Re: Prime Minister Trudeau’s Bad Balance Sheets are Bad News for Canada

Responding to John Reid, Prime Minister Trudeau’s Bad Balance Sheets are Bad News for Canada.

As the representative of Canada’s innovation sector you have a responsibility to promote the good of the industry as a whole. This column does not do that, and if the recommendations were followed, would result in significant harm to the industry.

The major thread in your post is that Canada should eliminate deficit spending and reduce the debt. This is questionable advice in most circumstances. Were it followed by industry there would be much less growth and innovation, as companies depend on debt in order to finance research, development and growth.

A significant reduction in government spending would have a ripple effect throughout the economy. We see the impact of this already in places like New Brunswick, which spirals deeper into economic blight each time the provincial government heeds advice to curtail spending. Nationally, the cancellation of the government’s $900 million innovation clusters initiative, it’s reduction of R&D investment money, or an increase in corporate taxation, all would have a significant negative impact on industry.

The advice is especially off-point at the current moment as the prime interest rate is at historic lows. Government and industry have the opportunity to acquire valuable capital for growth at nearly zero cost to themselves. This is the time to be taking advantage of the situation and financing the necessary human development and infrastructure necessary to be competitive in a modern technological environment.

You also take the opportunity to criticize the increase in the minimum wage in Ontario, arguing from the loss in January of 59,000 part time jobs in Ontario. The month after the Christmas rush is always a bad month for part-time employment. And there were part-time job losses across Canada, even where minimum wages did not rise. And you don’t mention the gain of 8,500 full time jobs in the same time period.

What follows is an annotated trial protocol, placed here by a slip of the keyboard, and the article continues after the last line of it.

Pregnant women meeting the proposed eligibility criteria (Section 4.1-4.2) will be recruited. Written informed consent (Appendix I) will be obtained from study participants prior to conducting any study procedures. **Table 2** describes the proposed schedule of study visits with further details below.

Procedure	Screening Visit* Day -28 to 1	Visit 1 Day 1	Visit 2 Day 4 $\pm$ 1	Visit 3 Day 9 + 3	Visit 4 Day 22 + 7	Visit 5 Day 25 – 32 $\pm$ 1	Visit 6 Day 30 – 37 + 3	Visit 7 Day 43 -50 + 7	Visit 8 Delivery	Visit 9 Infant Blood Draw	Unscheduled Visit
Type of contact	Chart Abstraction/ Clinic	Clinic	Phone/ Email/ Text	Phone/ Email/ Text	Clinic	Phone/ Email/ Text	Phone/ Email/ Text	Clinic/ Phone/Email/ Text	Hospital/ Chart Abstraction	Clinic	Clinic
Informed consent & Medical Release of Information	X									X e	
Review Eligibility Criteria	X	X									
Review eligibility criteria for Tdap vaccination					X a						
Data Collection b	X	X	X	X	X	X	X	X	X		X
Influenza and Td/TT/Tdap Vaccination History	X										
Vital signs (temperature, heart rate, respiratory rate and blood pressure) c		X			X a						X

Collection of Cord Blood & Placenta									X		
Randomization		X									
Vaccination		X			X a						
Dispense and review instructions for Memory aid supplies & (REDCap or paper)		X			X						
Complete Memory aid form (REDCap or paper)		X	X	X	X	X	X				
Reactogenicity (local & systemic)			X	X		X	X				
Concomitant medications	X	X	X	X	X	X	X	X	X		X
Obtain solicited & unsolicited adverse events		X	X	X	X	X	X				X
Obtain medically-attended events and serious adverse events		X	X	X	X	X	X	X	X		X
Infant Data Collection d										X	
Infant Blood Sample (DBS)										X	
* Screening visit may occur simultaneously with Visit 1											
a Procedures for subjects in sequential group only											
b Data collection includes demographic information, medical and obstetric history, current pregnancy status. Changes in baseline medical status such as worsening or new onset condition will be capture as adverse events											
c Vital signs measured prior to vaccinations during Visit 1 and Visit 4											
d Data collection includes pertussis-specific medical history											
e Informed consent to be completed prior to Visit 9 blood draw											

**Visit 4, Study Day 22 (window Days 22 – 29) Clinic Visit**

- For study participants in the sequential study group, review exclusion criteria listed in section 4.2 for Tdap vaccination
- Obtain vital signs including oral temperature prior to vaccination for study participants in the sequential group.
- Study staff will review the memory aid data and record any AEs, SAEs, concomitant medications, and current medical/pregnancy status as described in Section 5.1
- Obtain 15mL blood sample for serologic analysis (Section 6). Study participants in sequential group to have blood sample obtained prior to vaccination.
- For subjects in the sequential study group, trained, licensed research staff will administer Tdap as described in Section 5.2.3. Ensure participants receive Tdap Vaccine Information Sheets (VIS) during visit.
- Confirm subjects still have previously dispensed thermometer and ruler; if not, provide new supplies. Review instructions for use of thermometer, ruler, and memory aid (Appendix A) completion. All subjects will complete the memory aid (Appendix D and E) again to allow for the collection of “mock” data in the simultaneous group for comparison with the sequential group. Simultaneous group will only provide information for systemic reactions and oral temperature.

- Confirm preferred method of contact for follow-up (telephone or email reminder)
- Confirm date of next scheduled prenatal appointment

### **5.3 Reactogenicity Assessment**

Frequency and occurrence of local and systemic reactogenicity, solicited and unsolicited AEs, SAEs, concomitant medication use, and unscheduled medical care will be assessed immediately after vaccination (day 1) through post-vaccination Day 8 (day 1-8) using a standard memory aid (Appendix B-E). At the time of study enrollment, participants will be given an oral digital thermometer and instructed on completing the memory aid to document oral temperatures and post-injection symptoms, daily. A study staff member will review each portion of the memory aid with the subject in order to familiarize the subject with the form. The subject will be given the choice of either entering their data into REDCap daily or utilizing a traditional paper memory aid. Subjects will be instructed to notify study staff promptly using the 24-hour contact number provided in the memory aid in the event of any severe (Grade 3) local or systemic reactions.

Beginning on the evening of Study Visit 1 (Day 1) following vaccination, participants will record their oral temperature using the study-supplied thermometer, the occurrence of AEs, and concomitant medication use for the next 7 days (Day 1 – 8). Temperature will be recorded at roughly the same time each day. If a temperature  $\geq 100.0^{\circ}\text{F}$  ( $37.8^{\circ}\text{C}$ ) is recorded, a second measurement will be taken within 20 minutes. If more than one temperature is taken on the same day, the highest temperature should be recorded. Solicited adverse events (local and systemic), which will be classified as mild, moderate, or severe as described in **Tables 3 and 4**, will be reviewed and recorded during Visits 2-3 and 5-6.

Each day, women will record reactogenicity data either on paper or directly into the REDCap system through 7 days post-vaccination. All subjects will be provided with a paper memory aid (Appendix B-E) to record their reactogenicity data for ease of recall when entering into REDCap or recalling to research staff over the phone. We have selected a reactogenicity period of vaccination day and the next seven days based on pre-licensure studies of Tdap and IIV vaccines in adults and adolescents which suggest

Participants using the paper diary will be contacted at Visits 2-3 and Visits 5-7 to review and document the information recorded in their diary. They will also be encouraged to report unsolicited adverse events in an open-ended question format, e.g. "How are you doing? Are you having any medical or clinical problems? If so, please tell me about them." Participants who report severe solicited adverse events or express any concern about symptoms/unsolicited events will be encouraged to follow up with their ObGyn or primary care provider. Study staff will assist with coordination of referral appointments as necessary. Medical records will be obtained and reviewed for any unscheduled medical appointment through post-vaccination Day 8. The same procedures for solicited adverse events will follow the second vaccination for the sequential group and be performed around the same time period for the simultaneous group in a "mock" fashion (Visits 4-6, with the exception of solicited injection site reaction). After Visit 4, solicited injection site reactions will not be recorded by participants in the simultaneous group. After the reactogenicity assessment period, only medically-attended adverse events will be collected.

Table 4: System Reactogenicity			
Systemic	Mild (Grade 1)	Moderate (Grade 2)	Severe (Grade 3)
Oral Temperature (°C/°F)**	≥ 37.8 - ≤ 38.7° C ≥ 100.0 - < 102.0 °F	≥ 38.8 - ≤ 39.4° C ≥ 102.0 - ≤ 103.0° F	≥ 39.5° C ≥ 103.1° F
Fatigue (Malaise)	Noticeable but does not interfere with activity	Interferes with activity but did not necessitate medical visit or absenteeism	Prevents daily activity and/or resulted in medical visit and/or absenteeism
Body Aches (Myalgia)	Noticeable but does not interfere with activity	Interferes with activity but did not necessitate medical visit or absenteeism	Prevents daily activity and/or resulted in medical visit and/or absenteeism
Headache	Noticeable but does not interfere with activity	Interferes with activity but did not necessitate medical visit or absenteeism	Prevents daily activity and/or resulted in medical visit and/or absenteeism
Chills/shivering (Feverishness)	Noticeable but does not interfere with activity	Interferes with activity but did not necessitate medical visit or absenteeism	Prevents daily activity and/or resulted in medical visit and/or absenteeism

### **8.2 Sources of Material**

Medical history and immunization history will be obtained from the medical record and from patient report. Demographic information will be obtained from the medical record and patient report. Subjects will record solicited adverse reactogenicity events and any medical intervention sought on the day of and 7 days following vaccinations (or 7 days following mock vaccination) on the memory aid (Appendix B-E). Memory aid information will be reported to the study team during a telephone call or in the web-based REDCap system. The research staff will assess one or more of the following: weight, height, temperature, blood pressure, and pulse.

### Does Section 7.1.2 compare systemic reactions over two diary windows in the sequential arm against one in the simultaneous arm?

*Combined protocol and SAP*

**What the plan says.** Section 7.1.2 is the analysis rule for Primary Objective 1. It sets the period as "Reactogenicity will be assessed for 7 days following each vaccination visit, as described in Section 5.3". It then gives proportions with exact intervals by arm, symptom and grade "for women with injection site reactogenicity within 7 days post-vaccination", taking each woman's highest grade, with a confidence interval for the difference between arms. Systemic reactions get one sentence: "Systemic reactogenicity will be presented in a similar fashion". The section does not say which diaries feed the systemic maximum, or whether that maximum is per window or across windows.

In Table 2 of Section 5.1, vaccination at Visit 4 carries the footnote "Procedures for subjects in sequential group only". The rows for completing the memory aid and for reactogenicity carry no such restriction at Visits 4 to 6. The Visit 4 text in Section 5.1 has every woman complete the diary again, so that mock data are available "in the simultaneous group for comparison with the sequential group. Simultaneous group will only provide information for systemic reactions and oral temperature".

But more to the point, a nation cannot grow and develop on the backs of its poorest citizens. Growth and prosperity must be shared across society. The increasing poverty created by a stagnant minimum wage has increased costs at all levels, including the corporate sector, which depends on a health customer base for revenues. We know from previous experience that increases in the minimum wage result in economic growth, not recession.

Finally, there is more to assess in a nation than its balance sheet. Far more valuable measures are the growth, development and happiness of its citizens. The balance sheet cited here does not refer to the assets we are building together as a nation, from light rail in Ottawa to an AI industry in Montreal to an emerging powerhouse economy in Kitchener-Waterloo. As citizens we are among the healthiest and best educated in the world, and this more than any tax break is what creates the advantage for Canadian industry.

As a whole your post sounds more like a set of talking points than it does a reasoned economic analysis. It is important to understand the true source of prosperity. The money we invest in ourselves, the wages our industries produce – these are the reasons we have industry trade and commerce. We work in them and invest in them not as an end in itself, but to make our lives richer and more meaningful. If we fail to accomplish that, the balance sheet is meaningless.

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